This past summer, I was blessed to spend four days on Mount Athos. The pilgrimage was organized by Orthodox Christian Fellowship, a national college student ministry. Mount Athos, often referred to as the Holy Mountain, is a peninsula in Northern Greece dedicated solely to monasteries. According to Athonite tradition, the Blessed Virgin Mary, sailing to Cyprus with St. John the Evangelist, was blown off course and landed on the peninsula. Overwhelmed by its natural beauty, she blessed it and asked her Son for it to be her garden. A voice replied saying, “let this place be your inheritance and your garden, a paradise and a haven of salvation for those seeking to be saved”. The peninsula is known to have a Christian presence for the last 1,800 years and historical monastic traditions dating back to 800 A.D. It is currently home to twenty monasteries, twelve sketes, which are smaller monastic communities, and individual cells scattered among the wilderness, where monks live in isolation.
We stayed at Xenophontos monastery, dedicated to St. George the Trophy-bearer. It was founded in 998 A.D. The monastery sits on the coastline with mountains in the backdrop. Built with castle-like walls, it is a fortress of prayer and peace. Two churches stand in the center of the monastery, representing the heart, or center of life at the monastery. One church was so old that some icons on its stone walls had been defaced by invading Ottomans and pirates. Although rich with artifacts and history, Mount Athos is anything but a stagnant museum; it is a peninsula with a ceaseless mission, to pray constantly for all of humanity and to assist pilgrims on their spiritual journey.
Our day started with church services at 4:30 AM. Walking to church in the middle of the night, I felt like we had traveled back in time when Christians worshiped secretly at night to escape Roman persecution. Starting the full liturgical cycle with the Hours services, and then Orthros (Matins) and Divine Liturgy, morning services concluded around 9 AM. These long hours in church were anything but painful. They were moments of peace and serenity, captivated by melodious chanting. Before the sun rose, we could hardly see the icons on the iconostasis (icon screen in Orthodox Churches), but as dawn broke, the golden iconostasis was illuminated by beams of sunlight. It was a breath-taking moment.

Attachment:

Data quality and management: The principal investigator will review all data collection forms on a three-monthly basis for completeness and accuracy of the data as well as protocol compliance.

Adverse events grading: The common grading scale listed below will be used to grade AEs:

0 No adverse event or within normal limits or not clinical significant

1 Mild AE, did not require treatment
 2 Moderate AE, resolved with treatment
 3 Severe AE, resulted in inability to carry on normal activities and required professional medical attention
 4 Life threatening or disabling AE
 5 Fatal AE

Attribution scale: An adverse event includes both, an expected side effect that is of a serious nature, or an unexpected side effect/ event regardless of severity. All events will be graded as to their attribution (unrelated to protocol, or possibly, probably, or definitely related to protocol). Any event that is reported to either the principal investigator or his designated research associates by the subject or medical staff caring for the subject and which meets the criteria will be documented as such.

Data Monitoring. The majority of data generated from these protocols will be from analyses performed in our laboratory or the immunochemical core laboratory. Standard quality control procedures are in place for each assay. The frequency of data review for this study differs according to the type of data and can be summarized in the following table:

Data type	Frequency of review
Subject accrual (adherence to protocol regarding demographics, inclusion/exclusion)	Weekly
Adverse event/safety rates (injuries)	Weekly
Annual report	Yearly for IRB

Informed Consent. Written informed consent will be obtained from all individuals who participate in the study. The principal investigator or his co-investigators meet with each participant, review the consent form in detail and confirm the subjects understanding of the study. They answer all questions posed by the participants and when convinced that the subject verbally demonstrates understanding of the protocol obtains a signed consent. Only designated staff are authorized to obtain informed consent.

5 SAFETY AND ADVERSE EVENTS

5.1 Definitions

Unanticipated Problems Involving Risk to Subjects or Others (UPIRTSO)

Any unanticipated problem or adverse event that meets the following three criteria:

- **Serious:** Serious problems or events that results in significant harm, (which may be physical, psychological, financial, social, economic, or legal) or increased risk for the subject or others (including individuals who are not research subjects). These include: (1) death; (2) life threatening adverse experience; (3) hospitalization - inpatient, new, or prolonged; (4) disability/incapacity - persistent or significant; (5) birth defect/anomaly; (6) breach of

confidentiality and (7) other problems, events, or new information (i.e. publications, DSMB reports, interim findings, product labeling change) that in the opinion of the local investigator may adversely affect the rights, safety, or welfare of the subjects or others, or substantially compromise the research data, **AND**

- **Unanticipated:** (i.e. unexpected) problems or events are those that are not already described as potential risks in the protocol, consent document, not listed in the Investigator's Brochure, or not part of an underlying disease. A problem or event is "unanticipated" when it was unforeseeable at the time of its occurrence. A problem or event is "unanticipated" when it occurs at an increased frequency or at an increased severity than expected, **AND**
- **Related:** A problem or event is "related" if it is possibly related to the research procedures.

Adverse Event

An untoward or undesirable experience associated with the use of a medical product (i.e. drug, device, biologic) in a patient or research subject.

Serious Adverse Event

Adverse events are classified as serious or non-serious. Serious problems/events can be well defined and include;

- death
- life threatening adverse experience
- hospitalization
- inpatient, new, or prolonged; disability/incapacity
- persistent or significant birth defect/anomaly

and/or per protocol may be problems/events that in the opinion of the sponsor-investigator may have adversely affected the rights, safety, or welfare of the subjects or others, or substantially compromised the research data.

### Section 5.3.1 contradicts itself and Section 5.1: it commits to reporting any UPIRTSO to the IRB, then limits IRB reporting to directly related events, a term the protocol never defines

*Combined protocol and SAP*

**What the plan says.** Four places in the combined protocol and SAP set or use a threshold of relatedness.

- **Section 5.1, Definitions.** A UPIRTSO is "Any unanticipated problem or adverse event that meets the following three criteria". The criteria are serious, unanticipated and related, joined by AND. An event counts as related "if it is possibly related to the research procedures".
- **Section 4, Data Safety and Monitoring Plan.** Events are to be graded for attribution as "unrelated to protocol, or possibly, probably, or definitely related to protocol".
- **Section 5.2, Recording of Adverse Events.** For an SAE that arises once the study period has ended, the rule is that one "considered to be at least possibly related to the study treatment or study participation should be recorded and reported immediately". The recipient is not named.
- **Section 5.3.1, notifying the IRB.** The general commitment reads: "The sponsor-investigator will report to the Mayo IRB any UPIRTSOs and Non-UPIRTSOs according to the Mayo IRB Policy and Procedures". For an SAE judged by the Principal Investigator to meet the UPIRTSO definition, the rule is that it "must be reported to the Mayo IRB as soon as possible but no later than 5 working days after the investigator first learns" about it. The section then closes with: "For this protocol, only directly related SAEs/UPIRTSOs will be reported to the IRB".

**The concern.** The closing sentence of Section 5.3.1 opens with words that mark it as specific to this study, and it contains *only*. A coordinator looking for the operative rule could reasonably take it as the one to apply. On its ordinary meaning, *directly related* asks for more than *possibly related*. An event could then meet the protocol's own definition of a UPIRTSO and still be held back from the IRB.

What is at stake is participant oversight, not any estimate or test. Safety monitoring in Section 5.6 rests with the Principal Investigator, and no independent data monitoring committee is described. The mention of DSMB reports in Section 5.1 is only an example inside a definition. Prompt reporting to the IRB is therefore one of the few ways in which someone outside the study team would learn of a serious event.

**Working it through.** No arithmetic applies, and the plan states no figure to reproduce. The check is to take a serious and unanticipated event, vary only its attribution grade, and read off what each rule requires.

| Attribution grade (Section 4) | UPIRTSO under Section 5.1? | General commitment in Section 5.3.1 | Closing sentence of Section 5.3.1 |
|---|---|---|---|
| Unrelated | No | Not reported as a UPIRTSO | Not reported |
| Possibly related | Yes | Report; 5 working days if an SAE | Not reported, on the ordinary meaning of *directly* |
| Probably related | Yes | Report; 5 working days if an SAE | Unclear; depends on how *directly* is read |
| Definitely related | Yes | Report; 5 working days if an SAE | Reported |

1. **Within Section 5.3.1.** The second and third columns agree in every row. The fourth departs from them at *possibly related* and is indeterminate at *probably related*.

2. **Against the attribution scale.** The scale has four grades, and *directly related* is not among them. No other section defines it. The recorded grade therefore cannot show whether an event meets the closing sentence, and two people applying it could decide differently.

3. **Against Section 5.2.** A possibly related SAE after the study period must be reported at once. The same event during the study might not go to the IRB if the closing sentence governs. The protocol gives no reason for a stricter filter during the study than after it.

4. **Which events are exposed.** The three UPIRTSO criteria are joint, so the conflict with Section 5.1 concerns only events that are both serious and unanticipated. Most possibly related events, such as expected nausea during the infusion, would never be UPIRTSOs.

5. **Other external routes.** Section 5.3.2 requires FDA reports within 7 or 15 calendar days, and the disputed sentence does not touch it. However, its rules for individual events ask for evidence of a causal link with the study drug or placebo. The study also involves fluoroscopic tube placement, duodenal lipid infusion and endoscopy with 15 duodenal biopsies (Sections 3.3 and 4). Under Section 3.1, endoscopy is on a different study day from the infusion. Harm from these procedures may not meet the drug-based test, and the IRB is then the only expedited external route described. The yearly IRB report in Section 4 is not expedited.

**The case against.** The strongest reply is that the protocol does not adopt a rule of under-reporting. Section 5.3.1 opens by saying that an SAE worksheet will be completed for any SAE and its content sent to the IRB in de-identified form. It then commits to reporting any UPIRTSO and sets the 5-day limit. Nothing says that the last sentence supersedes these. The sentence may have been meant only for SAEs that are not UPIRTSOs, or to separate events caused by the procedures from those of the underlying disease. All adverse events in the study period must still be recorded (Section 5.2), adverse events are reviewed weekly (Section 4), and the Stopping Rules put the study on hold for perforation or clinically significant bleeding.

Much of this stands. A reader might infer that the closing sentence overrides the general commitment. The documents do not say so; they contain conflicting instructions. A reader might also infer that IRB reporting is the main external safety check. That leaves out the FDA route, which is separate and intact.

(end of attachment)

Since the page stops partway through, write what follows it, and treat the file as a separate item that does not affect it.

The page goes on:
I felt as if we were at the center of the universe; nothing outside of the church building mattered at that moment. This level of devotion and concentration emanated from the monks. Their entire way of life epitomizes the laying aside of earthly cares. Breakfast followed Divine Liturgy. We ate in silence while a monk read aloud a story on the life of a saint. After breakfast, the monks worked, gardening, cooking, painting icons, and we visited other monasteries. Finally, we returned to the monastery for evening services and dinner. Everything at the monastery was structured. From when to attend church, eat, work, and relax, it reminded me of the ironic truth that in structure and obedience to Christ we find freedom.
At the monastery we had a chance to visit the ossuary, a building used to house the bones of deceased monks. I felt a presence there, one of grace and peace. A monk explained this was the grace the deceased monks acquired while alive and left behind in their bones. It shows the very real connection between body and soul. He also pointed out how all the skulls looked the same. No matter who the monks were in life, they all looked the same now. This was a sobering reminder that the same fate, death, awaits us all, and that we shouldn’t focus on earthly things which pass away.
We were very fortunate to speak with the abbot, or head monk, of the monastery. He shared wisdom with us and answered our questions. I will relay some of his messages to you.